Christian Horner has admitted that a possible deal between Red Bull and Volkswagen has gone “up in smoke” following the German manufacturer’s recent emissions scandal that could result in an $18 billion fine.
Volkswagen has been frequently linked with a move into Formula 1 over the past few years with one of its brands that include Audi, Porsche and Bugatti.
Over the Singapore Grand Prix weekend, former F1 team owner Eddie Jordan claimed that a deal between Red Bull and Volkswagen was very close, with the manufacturer’s entry poised to remedy the team’s recent woes with the Renault power unit.
Red Bull has stated that it will quit F1 if it does not have a competitive engine for 2016 as talks with Ferrari continue, but its long-term goal appears to have been to work with Volkswagen.
Around the same time, it was revealed that the Environmental Protection Agency had found that many of Volkswagen’s road cars had been fitted with software that rigged emissions tests.
The company admitted on Tuesday that 11 million of its diesel vehicles worldwide were running with the software, prompting CEO Martin Winterkorn to tender his resignation.
Speaking to NBCSN in Suzuka on Friday, Red Bull team principal Horner said that needing an engine supplier so late in the year is not ideal, but that he is working hard to strike a new deal.
“Of course it’s not an ideal situation,” Horner said. “I’m working hard to try and find a solution, and hopefully there will be a solution in the coming weeks but it’s quite simple. If we don’t get an engine, we can’t push the car.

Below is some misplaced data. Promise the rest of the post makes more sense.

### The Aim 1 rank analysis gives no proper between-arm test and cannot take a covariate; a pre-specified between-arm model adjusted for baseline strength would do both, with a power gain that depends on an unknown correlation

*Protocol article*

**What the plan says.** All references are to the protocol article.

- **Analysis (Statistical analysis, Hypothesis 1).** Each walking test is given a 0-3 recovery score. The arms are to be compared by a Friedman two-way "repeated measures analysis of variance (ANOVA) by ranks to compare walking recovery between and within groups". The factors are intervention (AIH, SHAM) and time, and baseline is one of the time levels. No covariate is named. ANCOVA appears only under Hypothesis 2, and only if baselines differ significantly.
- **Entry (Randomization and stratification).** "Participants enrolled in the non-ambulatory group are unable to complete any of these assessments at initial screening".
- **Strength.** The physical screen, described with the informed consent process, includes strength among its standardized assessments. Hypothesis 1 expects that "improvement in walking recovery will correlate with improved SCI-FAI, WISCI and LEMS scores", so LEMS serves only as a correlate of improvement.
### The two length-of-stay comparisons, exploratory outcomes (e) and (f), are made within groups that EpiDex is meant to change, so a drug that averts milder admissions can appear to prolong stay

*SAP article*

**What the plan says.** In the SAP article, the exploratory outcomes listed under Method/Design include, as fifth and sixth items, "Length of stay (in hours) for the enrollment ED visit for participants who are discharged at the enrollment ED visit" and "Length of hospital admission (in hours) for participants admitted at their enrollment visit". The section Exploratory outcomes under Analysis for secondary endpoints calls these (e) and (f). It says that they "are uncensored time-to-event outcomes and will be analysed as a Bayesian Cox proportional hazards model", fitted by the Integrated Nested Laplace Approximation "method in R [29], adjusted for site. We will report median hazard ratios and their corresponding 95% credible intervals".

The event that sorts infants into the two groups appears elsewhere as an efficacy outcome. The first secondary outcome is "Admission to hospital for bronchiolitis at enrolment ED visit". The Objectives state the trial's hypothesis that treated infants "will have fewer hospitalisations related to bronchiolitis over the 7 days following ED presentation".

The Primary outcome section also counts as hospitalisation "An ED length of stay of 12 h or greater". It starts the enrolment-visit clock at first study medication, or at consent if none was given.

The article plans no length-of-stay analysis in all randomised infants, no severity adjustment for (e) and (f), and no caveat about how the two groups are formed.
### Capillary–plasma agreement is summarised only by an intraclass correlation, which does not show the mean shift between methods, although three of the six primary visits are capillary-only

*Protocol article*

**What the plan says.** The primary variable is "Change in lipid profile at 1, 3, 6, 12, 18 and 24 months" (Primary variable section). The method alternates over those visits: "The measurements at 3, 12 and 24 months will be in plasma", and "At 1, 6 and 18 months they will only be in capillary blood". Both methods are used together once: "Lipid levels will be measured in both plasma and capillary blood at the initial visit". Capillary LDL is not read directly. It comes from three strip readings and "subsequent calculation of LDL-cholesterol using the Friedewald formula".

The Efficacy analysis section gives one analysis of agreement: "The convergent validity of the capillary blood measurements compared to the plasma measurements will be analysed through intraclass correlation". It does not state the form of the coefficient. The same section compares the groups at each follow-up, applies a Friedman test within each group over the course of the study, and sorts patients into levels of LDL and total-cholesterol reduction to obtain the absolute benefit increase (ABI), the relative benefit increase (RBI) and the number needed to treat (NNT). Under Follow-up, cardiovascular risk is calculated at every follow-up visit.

When asked if we could safely assume it would not be provided by Volkswagen, Horner wryly said: “That seemed to go up in smoke.”
Horner was quick to reinforce the severity of the team’s latest quit threat, saying that Red Bull owner Dietrich Mateschitz would not consider such drastic action lightly.
“Dietrich Mateschitz doesn’t tend to make idle threats so when he does talk, you have to listen to what he says,” he said.
“Other activities have been stopped at very short notice whether it’s NASCAR or Red Bull Air Race. F1 has to fulfil a purpose, and if it doesn’t fulfil that purpose within the group, then serious questions will be asked.
Horner once again laid blame with current engine supplier Renault, saying that the power unit it has supplied has made competing with the Mercedes and Ferrari-powered teams impossible, prompting Red Bull to question its place in the sport.
“It’s not that we’re no longer winning. It’s that we’re in a position where we can’t compete other than at bespoke circuits such as Singapore,” Horner said.
“I think what you have to understand with Red Bull is that having paid for an engine with Renault throughout our relationship, as a paying customer, it’s unacceptable to get a product as inferior as we’ve received.
“Therefore, with the way that the regulations are, unless you have a Mercedes or a Ferrari power unit, it’s quite simply impossible to compete. If we’re not able to compete, then you have to question what is the validity of remaining in F1.”